What does slugger Barry Bonds have in common with renowned theoretical physicist Stephen Hawking?
Their brains work in much the same way.
At least that's consistent with a fascinating new theory about the nature of intelligence.
For many centuries humans have wondered about what it is inside their noggins that makes them so much smarter than other animals. Some of the brightest intellects have struggled, and failed, to define intelligence.
Is it some abstract gift that simply makes us smart? Is there a mind, separate from the brain, that allows us to add two and two, and reflect upon the cosmos, and compose operas? Are we unique on the planet, or do other mammals also have intelligence, though less sharply tuned?
Our lack of understanding of what it is that allows us to understand is underscored by the inane definitions of intelligence found in almost any reference book. My computer's built-in encyclopedia defines it as the "capacity to learn or to understand." The massive dictionary that sits beside my desk defines it as "mental ability."
Historically, the study of intelligence belongs in the domain of psychologists, and more recently, neuroscientists. So it may be a little unsettling to learn that one of the freshest attempts to get a handle on intelligence comes from outside both those fields.
Jeff Hawkins is a computer wizard who is best known as the founder of both Palm Computing and Handspring, but in recent years he has become obsessed with the human brain. He doesn't cut it open, and he doesn't peer inside with any of the nifty new gadgets that have allowed scientists to pinpoint which areas of the brain "light up" when stimulated. Instead, he just thinks about it.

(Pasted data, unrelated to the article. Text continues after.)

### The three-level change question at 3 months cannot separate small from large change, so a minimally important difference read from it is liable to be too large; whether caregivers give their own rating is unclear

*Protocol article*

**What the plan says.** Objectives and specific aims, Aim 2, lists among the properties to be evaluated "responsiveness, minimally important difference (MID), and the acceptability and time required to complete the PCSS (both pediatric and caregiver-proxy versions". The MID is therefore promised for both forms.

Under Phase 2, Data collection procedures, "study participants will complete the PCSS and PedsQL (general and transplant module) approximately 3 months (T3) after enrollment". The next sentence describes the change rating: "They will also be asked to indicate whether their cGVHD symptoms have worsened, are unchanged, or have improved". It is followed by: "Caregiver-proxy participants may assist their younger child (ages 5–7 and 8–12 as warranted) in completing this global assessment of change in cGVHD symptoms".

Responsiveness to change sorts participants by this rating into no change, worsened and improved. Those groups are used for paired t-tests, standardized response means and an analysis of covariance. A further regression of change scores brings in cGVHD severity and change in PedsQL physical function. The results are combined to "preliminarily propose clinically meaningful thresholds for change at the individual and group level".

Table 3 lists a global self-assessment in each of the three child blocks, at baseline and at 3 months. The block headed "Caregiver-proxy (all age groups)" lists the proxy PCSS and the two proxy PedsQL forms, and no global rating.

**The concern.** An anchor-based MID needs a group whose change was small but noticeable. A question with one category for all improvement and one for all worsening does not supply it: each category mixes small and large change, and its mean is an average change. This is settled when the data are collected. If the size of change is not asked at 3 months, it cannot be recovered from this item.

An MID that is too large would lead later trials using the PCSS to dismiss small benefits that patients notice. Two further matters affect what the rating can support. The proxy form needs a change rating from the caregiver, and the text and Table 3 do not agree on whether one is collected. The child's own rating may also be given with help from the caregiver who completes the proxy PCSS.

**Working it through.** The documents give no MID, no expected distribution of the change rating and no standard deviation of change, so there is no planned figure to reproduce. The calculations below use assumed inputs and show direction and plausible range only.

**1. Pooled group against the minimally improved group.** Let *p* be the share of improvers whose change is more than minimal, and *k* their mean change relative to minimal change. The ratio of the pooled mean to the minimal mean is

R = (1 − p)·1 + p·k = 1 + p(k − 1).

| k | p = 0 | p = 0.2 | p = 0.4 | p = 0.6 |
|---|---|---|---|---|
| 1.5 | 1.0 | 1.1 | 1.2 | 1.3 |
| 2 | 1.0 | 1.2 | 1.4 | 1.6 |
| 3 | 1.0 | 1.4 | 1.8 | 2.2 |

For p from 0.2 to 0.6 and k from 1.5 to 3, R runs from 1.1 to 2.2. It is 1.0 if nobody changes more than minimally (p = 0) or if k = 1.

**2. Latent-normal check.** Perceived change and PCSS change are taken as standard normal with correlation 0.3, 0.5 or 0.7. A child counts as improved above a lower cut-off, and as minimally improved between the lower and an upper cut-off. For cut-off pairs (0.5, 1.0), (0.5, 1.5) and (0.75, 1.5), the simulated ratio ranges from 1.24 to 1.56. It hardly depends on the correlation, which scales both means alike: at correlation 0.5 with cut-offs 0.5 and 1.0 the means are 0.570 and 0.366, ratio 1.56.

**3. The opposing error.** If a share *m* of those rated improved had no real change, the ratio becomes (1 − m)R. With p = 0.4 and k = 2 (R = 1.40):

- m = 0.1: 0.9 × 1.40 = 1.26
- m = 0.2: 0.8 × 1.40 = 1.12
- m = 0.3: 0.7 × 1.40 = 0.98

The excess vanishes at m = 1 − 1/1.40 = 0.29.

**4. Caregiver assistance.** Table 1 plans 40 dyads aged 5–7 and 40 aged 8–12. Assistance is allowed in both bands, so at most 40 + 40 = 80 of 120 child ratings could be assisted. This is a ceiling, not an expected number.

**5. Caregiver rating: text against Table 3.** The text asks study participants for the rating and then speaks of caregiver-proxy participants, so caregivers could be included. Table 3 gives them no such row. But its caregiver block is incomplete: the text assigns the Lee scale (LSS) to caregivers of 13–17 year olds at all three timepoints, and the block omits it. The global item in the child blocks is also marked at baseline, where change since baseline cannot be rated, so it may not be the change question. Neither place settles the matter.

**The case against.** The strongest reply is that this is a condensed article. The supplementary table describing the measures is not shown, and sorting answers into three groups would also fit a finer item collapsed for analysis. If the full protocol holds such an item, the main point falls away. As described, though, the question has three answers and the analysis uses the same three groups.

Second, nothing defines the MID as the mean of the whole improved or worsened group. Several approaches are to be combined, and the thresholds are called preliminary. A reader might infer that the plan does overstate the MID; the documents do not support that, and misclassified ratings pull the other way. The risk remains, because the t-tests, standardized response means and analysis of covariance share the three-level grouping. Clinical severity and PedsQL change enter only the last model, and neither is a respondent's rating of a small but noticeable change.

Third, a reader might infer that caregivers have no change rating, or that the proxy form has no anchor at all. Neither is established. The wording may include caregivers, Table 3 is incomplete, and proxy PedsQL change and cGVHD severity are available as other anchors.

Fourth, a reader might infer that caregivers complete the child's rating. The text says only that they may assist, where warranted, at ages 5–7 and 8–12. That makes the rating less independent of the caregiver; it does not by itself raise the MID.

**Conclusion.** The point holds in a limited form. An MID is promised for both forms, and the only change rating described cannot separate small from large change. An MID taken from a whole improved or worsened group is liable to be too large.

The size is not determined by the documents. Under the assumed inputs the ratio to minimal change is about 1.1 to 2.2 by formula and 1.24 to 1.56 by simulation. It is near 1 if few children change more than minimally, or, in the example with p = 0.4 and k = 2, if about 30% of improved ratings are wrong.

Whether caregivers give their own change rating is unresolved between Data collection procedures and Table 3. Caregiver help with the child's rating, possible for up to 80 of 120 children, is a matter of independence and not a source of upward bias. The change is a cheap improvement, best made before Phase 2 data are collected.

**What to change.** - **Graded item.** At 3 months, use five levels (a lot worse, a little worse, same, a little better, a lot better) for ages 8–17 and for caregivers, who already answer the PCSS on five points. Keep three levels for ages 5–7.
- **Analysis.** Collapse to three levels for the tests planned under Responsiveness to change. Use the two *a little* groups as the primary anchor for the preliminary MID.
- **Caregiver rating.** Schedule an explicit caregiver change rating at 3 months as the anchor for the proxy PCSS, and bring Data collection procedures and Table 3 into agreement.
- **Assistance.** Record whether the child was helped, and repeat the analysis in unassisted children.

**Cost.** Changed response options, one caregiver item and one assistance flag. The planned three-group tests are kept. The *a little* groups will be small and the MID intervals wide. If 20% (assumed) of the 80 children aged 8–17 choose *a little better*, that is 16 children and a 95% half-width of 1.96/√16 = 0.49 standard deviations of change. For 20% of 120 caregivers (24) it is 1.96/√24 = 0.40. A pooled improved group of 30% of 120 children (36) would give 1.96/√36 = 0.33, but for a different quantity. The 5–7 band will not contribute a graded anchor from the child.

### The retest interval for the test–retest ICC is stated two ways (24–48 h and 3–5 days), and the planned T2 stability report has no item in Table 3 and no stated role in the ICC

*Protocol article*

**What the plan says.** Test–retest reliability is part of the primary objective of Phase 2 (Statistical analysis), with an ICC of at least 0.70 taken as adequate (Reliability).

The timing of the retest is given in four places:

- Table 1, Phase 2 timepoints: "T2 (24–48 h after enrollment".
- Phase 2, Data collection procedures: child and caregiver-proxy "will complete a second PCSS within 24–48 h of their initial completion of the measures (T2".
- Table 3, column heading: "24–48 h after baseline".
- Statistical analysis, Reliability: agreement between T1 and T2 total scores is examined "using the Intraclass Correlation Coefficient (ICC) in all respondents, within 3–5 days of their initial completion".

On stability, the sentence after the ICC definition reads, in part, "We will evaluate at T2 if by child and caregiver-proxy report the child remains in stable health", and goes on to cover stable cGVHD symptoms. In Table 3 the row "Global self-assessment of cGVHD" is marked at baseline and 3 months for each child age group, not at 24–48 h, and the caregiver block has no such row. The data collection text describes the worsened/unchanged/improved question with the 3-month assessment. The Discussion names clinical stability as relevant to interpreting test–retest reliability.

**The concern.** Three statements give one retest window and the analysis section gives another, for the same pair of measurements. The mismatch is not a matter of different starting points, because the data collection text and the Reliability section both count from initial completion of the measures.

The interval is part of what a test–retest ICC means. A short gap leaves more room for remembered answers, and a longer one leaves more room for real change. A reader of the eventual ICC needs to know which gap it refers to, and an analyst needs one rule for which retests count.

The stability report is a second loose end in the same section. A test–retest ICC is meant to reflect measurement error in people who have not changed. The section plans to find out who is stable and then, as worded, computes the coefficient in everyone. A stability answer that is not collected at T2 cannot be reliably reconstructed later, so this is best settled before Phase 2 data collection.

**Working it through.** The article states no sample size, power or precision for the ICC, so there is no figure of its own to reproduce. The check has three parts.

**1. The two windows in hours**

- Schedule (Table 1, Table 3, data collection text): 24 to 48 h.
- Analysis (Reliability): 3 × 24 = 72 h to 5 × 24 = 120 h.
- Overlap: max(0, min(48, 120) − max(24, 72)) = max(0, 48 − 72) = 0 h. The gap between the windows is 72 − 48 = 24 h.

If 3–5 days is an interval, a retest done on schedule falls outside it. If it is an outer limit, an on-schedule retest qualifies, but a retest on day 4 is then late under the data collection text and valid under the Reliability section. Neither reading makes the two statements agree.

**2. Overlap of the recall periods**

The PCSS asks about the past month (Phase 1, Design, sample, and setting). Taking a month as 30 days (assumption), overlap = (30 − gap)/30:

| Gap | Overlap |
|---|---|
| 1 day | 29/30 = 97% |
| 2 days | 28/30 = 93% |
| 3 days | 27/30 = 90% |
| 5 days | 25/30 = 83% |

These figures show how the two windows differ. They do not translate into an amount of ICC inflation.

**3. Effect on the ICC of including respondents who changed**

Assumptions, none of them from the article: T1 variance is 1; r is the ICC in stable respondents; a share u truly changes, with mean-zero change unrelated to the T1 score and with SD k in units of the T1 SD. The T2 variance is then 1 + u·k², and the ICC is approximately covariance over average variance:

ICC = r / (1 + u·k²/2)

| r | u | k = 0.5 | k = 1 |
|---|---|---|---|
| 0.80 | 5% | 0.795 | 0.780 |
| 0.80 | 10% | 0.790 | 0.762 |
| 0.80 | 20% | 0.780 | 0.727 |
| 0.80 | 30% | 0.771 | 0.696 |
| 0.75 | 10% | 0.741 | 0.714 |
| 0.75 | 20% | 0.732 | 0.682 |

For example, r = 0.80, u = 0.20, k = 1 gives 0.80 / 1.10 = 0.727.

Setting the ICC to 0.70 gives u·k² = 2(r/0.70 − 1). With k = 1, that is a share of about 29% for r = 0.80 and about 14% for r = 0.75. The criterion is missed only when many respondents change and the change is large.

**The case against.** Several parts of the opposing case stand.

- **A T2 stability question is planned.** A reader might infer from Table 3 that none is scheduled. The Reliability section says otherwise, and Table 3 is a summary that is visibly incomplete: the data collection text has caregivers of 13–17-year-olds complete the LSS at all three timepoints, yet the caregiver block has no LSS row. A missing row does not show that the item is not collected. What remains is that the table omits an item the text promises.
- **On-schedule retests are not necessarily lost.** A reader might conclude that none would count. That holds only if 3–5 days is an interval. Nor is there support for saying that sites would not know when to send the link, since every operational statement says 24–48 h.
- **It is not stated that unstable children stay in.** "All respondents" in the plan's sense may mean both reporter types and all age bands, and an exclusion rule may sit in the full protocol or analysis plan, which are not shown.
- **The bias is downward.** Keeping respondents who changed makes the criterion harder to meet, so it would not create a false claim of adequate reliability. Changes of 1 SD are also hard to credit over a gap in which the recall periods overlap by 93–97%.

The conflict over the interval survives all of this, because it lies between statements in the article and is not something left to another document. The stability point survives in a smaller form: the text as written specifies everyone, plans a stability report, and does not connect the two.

All that thinking has resulted in a book, "On Intelligence," which Hawkins has co-authored with Sandra Blakeslee, who writes about science for The New York Times, and in the interest of full disclosure, is an old friend of mine.
Hawkins is a little out on a limb, because there isn't a lot of evidence to back up his theory, and he could turn out to be dead wrong, but at least he has provided what he describes as a "new framework" for understanding intelligence.
Briefly put, Hawkins thinks intelligence is nothing more than memory, and the ability to predict.
Hawkins, who longs for the day when he and his colleagues will be able to produce an artificial "brain" that can think better than humans and not be encumbered with all the baggage, like emotions, that can distort our reasoning. He doesn't think these futuristic computers will ever look like us, or feel like us, or be the chummy robots shown in sci-fi flicks.
But they might be able to run our air traffic control systems, or explore other planets and do so with extraordinary intelligence.
But first, he says, computer scientists have to throw out much of what they have believed and adopt his theory. The human brain doesn't work like a computer. So scientists are on the wrong track if they think they're going to build a super fast computer that can think like Stephen Hawkings. Or even Barry Bonds.
It all came to him in April 1986 when he was sitting in his Northern California office, just thinking, of course.
"I was contemplating what it means to 'understand' something," he writes.
As he glanced around his office he saw things he was familiar with, furniture, books, that kind of stuff. And suddenly, he says, he had an "aha moment."